Mr. Oldenburg studied literature and art history at Yale University from 1946 to 1950. In the early 1950s he returned to the Midwest to study at the Art Institute of Chicago under the painter Paul Wieghardt, a student of Paul Klee at the modernist Bauhaus school in Weimar, Germany. In his early years in art school, Mr. Oldenburg worked for the City News Bureau of Chicago, where one of his jobs involved drawing comic strips. He was the only major pop artist to draw comics professionally.
Mr. Oldenburg became a United States citizen in 1953 and moved to New York in 1956. His first exhibition at the Judson Gallery in May 1959 included drawings, collages and papier-mâché objects.
His first significant shows in New York were The Street (1960), which consisted of cardboard and burlap cars, street signs, and human figures, and The Store (1961), for which he opened his studio and then occupied a storefront on New York’s Lower East Side for visitors who mix art and commerce in the artist’s studio. Items for sale included sandwiches, pie slices, sausages, and wire and plaster garments painted in an exuberant teardrop style reminiscent of Abstract Expressionism. His work quickly grew in scope.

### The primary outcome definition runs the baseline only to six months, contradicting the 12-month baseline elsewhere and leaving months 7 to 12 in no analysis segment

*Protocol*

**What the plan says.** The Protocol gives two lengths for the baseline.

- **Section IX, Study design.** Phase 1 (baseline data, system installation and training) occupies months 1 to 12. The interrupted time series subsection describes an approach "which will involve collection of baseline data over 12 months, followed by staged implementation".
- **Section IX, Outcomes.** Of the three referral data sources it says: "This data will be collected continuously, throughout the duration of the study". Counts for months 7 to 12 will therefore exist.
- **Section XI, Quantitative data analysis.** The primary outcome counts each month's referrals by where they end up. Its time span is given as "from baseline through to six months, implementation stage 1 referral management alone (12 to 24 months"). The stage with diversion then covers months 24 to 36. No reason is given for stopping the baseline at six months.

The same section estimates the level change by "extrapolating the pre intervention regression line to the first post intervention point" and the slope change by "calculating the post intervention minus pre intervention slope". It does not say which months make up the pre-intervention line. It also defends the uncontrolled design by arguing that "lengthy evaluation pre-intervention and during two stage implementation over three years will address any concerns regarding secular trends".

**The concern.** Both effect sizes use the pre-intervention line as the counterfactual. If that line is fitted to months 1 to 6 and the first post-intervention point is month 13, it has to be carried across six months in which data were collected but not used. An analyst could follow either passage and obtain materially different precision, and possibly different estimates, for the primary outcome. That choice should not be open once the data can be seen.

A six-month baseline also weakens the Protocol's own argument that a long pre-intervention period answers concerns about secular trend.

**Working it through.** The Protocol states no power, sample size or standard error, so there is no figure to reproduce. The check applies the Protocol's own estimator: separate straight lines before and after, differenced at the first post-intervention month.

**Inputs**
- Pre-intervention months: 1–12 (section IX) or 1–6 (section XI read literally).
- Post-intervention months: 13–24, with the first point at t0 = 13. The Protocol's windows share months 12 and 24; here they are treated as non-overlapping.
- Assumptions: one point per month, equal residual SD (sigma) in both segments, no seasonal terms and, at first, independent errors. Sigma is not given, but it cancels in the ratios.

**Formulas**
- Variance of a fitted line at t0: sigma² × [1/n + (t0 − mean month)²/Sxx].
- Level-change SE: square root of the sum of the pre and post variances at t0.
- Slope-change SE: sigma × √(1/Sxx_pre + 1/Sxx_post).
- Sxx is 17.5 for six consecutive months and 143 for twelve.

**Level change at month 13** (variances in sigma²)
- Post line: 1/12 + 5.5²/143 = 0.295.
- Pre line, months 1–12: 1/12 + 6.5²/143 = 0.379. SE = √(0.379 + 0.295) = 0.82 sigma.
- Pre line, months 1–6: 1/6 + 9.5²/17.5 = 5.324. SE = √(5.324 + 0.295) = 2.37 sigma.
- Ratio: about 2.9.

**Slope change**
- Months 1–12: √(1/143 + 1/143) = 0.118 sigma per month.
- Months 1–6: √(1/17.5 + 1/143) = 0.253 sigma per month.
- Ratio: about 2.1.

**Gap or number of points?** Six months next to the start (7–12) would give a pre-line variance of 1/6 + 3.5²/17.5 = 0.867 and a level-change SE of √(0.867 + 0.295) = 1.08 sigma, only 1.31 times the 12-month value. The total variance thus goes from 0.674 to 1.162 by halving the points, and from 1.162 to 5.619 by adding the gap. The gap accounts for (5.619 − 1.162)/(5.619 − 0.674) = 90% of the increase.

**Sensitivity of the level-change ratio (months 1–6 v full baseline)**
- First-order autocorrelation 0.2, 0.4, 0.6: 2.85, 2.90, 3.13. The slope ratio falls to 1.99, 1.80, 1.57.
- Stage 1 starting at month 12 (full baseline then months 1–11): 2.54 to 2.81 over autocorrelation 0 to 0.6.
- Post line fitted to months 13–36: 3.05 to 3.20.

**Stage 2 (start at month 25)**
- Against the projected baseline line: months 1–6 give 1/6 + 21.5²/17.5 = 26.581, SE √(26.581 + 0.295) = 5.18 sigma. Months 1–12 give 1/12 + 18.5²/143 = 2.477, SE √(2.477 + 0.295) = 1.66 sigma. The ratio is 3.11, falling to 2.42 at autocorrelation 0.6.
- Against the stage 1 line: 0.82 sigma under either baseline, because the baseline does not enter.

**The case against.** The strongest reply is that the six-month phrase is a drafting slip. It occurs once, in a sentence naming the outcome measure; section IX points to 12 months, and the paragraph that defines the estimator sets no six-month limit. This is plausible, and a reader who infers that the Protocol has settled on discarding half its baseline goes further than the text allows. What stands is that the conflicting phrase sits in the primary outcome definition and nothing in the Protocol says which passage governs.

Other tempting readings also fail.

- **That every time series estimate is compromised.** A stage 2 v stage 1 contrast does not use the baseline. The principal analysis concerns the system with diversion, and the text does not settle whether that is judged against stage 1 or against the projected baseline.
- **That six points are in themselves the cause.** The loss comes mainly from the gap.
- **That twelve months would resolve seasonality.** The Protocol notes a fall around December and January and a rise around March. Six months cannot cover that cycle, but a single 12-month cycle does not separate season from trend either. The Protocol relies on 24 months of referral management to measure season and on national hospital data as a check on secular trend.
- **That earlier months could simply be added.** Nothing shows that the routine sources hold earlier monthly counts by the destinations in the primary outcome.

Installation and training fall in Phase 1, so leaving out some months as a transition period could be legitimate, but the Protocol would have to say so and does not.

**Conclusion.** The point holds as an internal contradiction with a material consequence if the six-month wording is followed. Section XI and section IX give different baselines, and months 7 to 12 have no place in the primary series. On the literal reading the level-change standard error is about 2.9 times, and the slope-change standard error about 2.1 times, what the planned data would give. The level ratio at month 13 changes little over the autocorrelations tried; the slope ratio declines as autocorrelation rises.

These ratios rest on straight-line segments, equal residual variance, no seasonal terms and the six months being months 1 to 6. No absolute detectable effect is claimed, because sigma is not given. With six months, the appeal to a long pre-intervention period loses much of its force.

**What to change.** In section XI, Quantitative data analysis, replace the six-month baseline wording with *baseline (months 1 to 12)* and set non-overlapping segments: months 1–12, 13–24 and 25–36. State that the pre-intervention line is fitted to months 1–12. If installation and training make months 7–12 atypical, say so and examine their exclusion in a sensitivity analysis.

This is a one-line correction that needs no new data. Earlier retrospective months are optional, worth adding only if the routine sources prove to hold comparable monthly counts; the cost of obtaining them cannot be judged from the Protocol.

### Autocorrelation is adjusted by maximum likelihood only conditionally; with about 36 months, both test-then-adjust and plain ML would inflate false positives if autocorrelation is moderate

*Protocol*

In 1960, Mr. Oldenburg married Patty Mucha, an artist who became his first collaborator and appeared in his films. He made drawings of the objects he would turn into sculptures, such as his famous “soft” sculptures made of canvas and later vinyl filled with foam, and Mrs. Mucha sewed most of them. “Floor Cake” and “Floor Burger”, both from 1962, led to a “Giant Toothpaste Tube” and an entire “Bathroom” installed at the Museum of Modern Art in 1969.
He also participated in happenings by Jim Dine, Robert Whitman, Simone Forti and other artists.